Bandel Thermal power plant and tribeni tissue plant (ITC) are running smoothly.
Subdivision of Hooghly district map
The district comprises four subdivisions: Chinsurah, Chandannagore, Srirampore and Arambagh.
Chinsurah subdivision consists of two municipalities (Hugli-Chuchura and Bansberia) and five community development blocs: Balagarh, Chinsurah–Mogra, Dhaniakhali, Pandua and Polba–Dadpur.
Chandannagore subdivision consists of Chandannagar municipal corporation and three municipalities (Bhadreswar, Champdani and Tarakeswar) and three community development blocs: Haripal, Singur and Tarakeswar.
Other than municipality area, each subdivision contains community development blocks that are divided into rural areas and census towns.There are 41 urban units: 12 municipalities and 32 census towns.
Chanditalal–I community development block consists of rural areas only with 9 gram panchayats and 2 census towns: Masat, Gangadharpur, Aniya, Bhagabatipur, Haripur, Krishnarampur, Kumirmorah, Nawabpur, Sheakhala.
Hooghly District comes under Burdwan Police Range. The police chief of the district is the superintendent of police. His office is in Chinsurah.
For the functioning of 23 police stations of the district, District Intelligence Branch, District Enforcement Branch and District Reserve Police Force SP, Hooghly is assisted by three additional superintendents:
HQ: Having his office at Chinsurah, he looks after the Sadar Sub-Division and District Police Force, being assisted by Dy.S.P. (HQ) and Dy.S.P. (D&T).
Industrial: He is in Serampore. He is the supervising officer for Serampore and Chandernagore Sub Divisions, assisted by SDPO: Serampore and SDPO: Chandernagore.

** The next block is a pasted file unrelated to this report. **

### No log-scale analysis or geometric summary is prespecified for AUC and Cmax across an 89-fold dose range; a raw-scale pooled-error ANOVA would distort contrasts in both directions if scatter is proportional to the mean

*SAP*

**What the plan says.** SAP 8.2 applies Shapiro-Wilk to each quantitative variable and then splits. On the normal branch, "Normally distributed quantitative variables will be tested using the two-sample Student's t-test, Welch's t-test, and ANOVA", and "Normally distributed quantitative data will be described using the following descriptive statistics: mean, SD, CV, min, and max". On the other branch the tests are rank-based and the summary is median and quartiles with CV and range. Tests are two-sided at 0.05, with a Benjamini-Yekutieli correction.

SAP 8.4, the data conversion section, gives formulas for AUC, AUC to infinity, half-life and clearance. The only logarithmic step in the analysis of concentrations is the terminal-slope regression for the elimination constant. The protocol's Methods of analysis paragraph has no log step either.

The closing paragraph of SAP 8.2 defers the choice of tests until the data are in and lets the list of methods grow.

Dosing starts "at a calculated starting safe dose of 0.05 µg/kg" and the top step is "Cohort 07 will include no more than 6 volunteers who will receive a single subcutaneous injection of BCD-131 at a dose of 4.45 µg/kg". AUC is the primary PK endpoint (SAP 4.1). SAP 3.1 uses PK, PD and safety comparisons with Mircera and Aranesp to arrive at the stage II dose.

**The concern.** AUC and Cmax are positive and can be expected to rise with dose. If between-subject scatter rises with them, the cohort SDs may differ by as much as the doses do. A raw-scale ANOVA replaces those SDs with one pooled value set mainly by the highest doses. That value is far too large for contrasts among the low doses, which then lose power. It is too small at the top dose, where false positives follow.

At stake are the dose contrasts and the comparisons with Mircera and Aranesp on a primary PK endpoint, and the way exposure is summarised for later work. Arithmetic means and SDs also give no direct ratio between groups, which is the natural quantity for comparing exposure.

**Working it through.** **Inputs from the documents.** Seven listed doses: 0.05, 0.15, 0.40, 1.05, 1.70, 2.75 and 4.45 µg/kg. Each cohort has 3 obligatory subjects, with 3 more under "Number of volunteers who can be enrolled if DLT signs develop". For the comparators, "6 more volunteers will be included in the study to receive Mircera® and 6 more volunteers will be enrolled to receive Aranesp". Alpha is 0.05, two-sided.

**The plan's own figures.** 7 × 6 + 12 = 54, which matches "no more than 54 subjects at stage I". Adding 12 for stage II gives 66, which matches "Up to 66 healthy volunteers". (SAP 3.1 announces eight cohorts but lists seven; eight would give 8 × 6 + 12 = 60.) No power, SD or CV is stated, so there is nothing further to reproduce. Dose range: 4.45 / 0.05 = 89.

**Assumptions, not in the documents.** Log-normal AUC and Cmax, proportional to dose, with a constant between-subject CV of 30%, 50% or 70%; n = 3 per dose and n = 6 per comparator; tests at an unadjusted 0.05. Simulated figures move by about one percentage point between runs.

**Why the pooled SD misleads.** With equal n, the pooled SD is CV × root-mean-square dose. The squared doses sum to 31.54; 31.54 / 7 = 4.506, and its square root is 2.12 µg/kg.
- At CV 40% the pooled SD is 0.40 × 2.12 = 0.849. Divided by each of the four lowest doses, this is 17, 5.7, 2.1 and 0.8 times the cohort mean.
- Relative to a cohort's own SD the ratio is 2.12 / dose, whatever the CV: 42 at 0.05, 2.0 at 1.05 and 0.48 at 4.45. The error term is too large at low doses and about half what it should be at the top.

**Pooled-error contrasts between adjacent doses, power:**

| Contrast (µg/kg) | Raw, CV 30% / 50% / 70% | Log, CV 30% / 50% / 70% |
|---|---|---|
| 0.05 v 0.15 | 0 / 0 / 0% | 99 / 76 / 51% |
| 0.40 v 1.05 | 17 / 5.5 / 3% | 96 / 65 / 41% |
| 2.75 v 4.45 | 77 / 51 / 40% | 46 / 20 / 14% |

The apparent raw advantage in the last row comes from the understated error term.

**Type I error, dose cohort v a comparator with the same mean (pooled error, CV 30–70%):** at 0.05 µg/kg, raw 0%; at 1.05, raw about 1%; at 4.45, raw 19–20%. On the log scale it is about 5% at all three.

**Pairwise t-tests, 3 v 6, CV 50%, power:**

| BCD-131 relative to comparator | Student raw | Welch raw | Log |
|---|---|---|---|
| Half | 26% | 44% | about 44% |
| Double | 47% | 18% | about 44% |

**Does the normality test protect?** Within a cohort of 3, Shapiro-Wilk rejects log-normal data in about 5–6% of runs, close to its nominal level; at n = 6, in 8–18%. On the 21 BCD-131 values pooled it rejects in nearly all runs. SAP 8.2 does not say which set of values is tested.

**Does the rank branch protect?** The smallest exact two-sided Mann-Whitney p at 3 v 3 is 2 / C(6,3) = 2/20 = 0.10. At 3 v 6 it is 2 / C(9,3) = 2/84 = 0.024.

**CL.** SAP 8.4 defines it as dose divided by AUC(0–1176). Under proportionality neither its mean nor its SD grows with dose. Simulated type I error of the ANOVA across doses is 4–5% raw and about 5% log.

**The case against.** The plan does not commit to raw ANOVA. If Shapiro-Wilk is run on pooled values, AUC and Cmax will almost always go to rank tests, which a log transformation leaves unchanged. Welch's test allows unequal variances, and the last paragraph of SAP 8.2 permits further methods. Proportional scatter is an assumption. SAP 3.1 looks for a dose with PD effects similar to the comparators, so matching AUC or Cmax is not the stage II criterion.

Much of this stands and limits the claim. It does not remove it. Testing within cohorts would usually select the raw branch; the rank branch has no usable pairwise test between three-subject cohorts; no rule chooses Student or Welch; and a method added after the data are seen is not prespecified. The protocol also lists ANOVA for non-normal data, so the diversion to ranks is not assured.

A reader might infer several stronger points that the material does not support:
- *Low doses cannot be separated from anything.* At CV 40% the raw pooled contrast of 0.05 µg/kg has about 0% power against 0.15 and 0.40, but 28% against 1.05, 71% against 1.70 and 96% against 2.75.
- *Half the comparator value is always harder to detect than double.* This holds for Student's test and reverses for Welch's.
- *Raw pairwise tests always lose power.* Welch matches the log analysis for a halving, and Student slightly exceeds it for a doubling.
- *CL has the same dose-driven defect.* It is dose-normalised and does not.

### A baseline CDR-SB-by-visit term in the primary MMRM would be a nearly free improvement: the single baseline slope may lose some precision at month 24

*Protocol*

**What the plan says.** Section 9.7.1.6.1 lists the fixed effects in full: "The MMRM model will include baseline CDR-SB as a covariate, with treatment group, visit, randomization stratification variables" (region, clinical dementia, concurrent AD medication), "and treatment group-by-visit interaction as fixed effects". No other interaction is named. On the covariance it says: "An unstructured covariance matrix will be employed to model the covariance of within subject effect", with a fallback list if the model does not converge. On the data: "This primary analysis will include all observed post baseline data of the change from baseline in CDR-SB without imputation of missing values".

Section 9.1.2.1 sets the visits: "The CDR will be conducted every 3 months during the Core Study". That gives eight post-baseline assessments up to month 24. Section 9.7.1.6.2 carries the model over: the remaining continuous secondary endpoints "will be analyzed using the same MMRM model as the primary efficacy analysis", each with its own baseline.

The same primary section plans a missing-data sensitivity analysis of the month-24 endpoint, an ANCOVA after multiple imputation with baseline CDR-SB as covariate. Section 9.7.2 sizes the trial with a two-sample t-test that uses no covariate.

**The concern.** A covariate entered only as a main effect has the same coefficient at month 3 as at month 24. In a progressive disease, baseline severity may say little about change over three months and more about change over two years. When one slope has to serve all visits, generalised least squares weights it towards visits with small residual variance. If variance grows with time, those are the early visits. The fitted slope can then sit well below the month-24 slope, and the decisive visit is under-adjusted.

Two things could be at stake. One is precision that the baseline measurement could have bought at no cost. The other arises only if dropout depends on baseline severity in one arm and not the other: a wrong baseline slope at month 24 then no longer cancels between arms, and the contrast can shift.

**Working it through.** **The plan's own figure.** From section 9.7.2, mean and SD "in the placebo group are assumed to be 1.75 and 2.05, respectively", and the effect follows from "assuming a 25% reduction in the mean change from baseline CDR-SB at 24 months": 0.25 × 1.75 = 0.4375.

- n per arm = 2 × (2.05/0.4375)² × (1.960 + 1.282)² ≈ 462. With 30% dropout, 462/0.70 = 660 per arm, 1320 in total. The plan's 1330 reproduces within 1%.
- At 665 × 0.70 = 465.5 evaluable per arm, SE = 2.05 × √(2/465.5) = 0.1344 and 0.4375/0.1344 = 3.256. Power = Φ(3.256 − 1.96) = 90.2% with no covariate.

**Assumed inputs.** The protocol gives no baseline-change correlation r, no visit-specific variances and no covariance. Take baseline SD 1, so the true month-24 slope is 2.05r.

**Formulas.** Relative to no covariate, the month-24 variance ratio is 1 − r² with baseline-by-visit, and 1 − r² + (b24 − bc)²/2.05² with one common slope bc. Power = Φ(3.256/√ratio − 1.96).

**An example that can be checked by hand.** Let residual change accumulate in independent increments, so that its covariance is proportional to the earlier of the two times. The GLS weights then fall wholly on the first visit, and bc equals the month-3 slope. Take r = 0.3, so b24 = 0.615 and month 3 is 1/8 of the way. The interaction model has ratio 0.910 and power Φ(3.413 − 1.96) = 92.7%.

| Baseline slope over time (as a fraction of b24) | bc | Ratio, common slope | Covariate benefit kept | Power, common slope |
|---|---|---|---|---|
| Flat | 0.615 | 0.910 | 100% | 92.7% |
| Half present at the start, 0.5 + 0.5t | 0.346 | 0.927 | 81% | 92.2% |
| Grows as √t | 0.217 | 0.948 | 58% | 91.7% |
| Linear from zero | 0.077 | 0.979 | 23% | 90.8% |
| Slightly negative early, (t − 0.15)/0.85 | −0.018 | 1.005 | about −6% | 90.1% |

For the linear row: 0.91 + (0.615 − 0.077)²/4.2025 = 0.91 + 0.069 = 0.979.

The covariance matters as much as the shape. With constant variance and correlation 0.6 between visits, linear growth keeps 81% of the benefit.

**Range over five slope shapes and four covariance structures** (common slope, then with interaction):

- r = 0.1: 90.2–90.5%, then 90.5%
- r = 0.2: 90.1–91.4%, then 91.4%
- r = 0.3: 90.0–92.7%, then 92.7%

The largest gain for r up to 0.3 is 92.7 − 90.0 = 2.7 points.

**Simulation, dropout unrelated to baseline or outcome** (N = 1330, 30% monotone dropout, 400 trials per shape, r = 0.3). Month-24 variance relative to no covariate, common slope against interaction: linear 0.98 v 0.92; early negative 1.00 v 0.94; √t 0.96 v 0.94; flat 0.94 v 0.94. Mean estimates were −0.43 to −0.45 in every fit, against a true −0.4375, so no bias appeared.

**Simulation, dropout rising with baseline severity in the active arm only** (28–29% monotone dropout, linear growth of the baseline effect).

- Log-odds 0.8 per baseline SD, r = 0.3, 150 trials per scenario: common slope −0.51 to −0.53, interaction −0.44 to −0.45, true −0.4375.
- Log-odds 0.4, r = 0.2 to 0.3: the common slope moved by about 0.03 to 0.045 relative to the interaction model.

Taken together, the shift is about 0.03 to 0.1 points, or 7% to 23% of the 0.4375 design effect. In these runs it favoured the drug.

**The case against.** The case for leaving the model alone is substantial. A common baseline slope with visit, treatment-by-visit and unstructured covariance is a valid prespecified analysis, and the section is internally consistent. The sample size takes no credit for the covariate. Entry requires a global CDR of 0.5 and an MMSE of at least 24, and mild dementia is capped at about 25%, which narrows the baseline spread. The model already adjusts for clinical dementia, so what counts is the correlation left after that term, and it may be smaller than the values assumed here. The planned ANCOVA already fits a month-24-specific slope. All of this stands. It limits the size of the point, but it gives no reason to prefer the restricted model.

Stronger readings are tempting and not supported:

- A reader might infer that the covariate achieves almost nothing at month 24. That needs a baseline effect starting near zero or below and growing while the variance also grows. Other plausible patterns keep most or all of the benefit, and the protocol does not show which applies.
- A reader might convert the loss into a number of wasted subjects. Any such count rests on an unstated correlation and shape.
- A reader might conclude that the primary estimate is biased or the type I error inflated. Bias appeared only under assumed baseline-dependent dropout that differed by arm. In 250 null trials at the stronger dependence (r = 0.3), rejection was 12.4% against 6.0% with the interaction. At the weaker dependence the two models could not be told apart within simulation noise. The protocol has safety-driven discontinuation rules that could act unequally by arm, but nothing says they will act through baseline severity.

Rural: He is in Arambagh and is the supervising officer for Arambagh Sub Division; being assisted by SDPO: Arambagh.
The railway communication of the district, especially at the suburban area, is very developed.
The railway is under Howrah Division. The Howrah – New Delhi Rajdhani Route passes through the district, which is one of the most important routes of the country. This route comes under Howrah division and is under the jurisdiction of Sr Den/2/Hwh assisted by AEN/2/LLH. The first train of ER started its journey from Howrah to Hooghly at 14 August 1854 (First halt was Bally (Howrah) and second halt was Serampore) . Hooghly station was announced as the heritage station.
According to the 2011 census Hooghly district has a population of 5,519,145, roughly equal to the nation of Denmark or the US state of Wisconsin. This gives it a ranking of 16th in India (out of a total of 640). The district has a population density of 1,753 inhabitants per square kilometre (4,540/sq mi).
Rishra: One of the most crowded city has many different religion people and industries like aditya birla's jayasree textile.First jute mill of Asian was in Rishra.Arjuna Awardee Indian Footballer Sudhir Karmakar and Ex-Indian Football Captain Sishir Ghost are from Rishra.historical places to visit in Rishra Are Nilkuthi,sideshwari kalibari,Bose House,Hesting jute mill etc.
Nalikul is famous for Raash Mela (রাস মেলা) & Rathayatra (রথযাত্রা) festivals. There is a big vegetable market.
Chinsurah is the district headquarters and a historical town of Hooghly. Bankim Chandra Chattopadhyay composed the "Vande Mataram," the national song of India, at Chinsurah. The Dutch villa is separated at Joraghat and Townguard. They are called 'Mondol Bari' as they are now under the aristocratic ownership of the Mondal family. One can see the Dutch lioness murals on the entrance doors and allied wooden motifs. In spite of such historical background, a major portion of the original Dutch villa at Townguard road, where once nationalist leaders used to held meetings and conferences, was demolished and gone into the hands of builders/promoters. The back portion and the joraghat Mondal house with Dutch acknowledgment are intact. The hierarchy of inheritance is becoming weak and the landmark assets needs urgent preservation as well as heritage status application.
Guptipara is famous for Rathayatra and Rashmela. There are few historical Terracotta temple in Brindabanchandra Math.